Buzzer-beating Bliss

 Managing Editor

Having spent the last two minutes of regulation time on their feet, Western fans erupted as guard Devon Alexander’s game-tying 3-pointer fell through the net as the buzzer sounded, sending last Saturday’s game against Seattle Pacific University into overtime.

After a resonance that surely rivaled the decibels at Autzen Stadium, fans remained on their feet through the two overtimes in which the Wolves secured their win over SPU (16-5 overall, 8-3 GNAC) 98-84.

Lengthening their winning streak to eight, the team added more than just a “W” to their schedule. The No. 20 Wolves (18- 3 overall, 10-1 GNAC) climbed up four spots in the National Association of Basketball Coaches poll, since earning a No. 24 ranking on Jan. 27, the first top 25 national ranking of the program’s history.

“We are proud that we have been able to give national recognition to our university,” Head Coach Brady Bergeson said. In addition, forward Andy Avgi, who joined the 1000-point club in the Wolves’ win against Western Washington, was named GNAC player of the week after his career-high 33-point performance against SPU.

Ten of Avgi’s 33 points came from the charity stripe where he shot a 10-for-11 (90 percent) and converted 11 of 20 field goals.

Other double-digit contributors included Alexander with 20, guard Julian Nichols with 18 and guard Jordan Wiley with 10.

Despite Avgi’s outstanding offensive performance, the forward attributes their win to the team’s defense.

“The main focus of this week was our defense, and I believe that we did it well. Our defense got us into overtime,” Avgi said. In their previous meeting with the Falcons, the Wolves fell 83-76 at Brougham Pavilion in Seattle, Wash. on Jan. 1.

Going into the game against SPU, Bergeson acknowledged the “unique challenges” the
Wolves needed to prepare for.

“Our game plan was primarily the same the second time around as it was the first. We made one adjustment to help with our baseline rotations,” he said.

The Falcons led for the first five minutes of the half, creating at most a six point deficit. A jumper by forward Adam Hastings with less than 10 minutes left in the half provided the momentum Western needed for a 9-0 run to take the lead 24-

The Wolves were in the winning position for the first time in the game before the Falcons stole the lead back 33-30 with 2:42 left in the first half. SPU sustained their lead and ended the first period with the upper hand 38-34.

Up by four at the start of the second half, SPU continued their lead 49-38. The Falcons had a nine-point lead over the Wolves for the majority of the half. On one occasion, Western came within five points of Seattle Pacific (57-52), when Avgi scored his only 3-pointer of the night.

With less than five minutes left in regulation, the Falcons led 67-58. Throughout the rest of the half, whenever Avgi approached the free-throw line, crickets could be heard. The crowd’s silence spoke volumes of how Western’s fan-base wanted the win just as much as, if not more than, the Wolves themselves.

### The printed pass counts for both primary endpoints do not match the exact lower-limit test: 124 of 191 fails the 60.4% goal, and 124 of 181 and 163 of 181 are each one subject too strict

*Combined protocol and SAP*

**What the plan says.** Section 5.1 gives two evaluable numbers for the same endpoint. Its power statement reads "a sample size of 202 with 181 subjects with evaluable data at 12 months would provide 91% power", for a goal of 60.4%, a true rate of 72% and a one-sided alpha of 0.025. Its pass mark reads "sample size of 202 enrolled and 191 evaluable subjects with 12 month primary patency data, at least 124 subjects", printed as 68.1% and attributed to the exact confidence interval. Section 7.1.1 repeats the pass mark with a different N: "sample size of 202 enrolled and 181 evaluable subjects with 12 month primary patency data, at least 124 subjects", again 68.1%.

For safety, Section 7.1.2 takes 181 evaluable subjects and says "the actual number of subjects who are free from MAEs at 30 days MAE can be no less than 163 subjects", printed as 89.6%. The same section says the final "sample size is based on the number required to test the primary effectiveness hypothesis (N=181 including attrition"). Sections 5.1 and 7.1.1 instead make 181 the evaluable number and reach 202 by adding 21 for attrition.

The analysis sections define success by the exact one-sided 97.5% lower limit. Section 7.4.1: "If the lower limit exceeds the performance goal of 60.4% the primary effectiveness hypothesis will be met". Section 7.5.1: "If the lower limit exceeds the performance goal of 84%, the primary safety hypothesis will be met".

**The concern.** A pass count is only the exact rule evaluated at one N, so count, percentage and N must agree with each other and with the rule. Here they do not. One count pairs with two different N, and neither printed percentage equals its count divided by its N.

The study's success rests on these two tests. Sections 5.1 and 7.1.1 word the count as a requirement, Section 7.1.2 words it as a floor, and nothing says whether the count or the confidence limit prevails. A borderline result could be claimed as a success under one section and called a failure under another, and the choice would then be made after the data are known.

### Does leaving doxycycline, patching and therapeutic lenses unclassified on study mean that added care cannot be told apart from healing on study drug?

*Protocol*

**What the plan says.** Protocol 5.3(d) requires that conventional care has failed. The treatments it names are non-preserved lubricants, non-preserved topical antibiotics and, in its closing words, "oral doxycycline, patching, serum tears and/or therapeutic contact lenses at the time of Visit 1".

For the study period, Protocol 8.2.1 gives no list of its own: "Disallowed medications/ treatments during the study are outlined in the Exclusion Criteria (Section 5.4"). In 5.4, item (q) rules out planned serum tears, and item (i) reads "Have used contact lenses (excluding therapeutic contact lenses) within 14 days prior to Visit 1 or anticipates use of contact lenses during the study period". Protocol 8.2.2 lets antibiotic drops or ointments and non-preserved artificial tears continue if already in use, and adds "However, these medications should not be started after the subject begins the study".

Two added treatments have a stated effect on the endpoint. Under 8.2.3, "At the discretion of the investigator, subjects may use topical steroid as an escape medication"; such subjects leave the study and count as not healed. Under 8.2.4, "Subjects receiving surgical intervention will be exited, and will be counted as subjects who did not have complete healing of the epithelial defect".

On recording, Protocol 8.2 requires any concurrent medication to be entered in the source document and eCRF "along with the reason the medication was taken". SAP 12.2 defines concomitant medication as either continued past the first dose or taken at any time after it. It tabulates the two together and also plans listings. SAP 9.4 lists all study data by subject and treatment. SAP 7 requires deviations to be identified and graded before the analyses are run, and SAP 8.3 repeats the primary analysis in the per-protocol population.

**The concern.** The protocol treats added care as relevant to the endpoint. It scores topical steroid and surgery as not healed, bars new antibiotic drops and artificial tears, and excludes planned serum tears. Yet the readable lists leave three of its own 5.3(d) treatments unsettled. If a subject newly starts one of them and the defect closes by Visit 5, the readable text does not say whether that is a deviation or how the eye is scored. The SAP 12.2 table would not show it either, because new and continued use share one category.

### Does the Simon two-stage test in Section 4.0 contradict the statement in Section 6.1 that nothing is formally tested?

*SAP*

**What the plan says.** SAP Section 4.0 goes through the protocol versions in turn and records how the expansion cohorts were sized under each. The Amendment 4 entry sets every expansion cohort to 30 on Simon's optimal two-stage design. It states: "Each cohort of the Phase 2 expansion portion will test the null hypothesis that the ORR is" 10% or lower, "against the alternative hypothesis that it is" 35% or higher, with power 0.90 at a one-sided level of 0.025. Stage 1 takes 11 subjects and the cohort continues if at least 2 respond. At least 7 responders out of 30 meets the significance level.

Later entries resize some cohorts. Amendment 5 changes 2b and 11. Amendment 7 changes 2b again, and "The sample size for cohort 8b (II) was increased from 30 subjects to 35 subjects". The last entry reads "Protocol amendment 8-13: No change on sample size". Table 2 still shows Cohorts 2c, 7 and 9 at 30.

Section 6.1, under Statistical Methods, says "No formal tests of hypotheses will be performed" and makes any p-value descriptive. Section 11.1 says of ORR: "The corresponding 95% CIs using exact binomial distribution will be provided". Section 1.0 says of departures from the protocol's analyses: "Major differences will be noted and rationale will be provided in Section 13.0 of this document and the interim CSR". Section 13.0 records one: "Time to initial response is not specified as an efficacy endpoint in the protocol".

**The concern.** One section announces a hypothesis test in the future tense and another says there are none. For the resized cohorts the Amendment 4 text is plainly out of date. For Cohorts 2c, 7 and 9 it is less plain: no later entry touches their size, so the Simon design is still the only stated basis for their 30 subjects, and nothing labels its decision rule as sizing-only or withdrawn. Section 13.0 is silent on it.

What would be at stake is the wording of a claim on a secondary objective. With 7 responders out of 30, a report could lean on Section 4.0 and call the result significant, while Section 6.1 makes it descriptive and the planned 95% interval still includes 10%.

On an 11-5 run with under 10 seconds left, the Wolves closed the deficit to three.
Much like Russell Wilson in the last 15 seconds of Super Bowl XLIX, SPU’s guard Matt Borton missed his chance to seal the deal; Borton missed both shots at the freethrow line.

With 7.6 seconds in regulation, an anxiety-filled gym watched in awe as Alexander
waited until the last second to sink one from outside of the arc.

Tied at 72, Bergeson described the first overtime period as “a heavyweight lugfest.” “It was like two large fighters, standing in the ring exchanging right hands,” he said. “We knew who they were going to every time and they knew what we were doing, too.”

With 26 seconds left in the first overtime period, forward Mitch Penner sunk one of two of his free throws to send the game into a second overtime.

Tied again at 79, the Wolves went into the second overtime relying on their conditioning to bring them to victory. Bergeson explained that the Wolves “continued to press and wear SPU down with ball pressure.”

Western lead by four 83-79 at the opening of the second overtime with a jumper from Avgi and a pair of free throws by Alexander. “Once we got a lead in, our [players] smelled blood and were able to close,” Bergeson said.

And closed they did, winning by 10 points with a final score 94-84. “We lost [in Seattle] and we didn’t play our best,” Avgi said. “We played our best here, and SPU played their best, and we came out with the win.”

The Wolves shot 29-for-61 (47.5 percent) from the field, 5-of-18 (27.8 percent) from behind the arc and 31-for-36 (86.1 percent) at the free-throw line. SPU shot 29-for-63 (46 percent) from the field, 5-of-15 (33.3 percent) from 3-point range and 21-for-30 (70 percent) at the charity stripe.

“Winning always feels good,” Alexander said. “That feeling of success motivates us to not settle for anything less. We don’t really want to think about stats.”

At the time of publication on Feb. 5, the Wolves were competing against the Central Washington Wildcats at Ellensburg, Wash.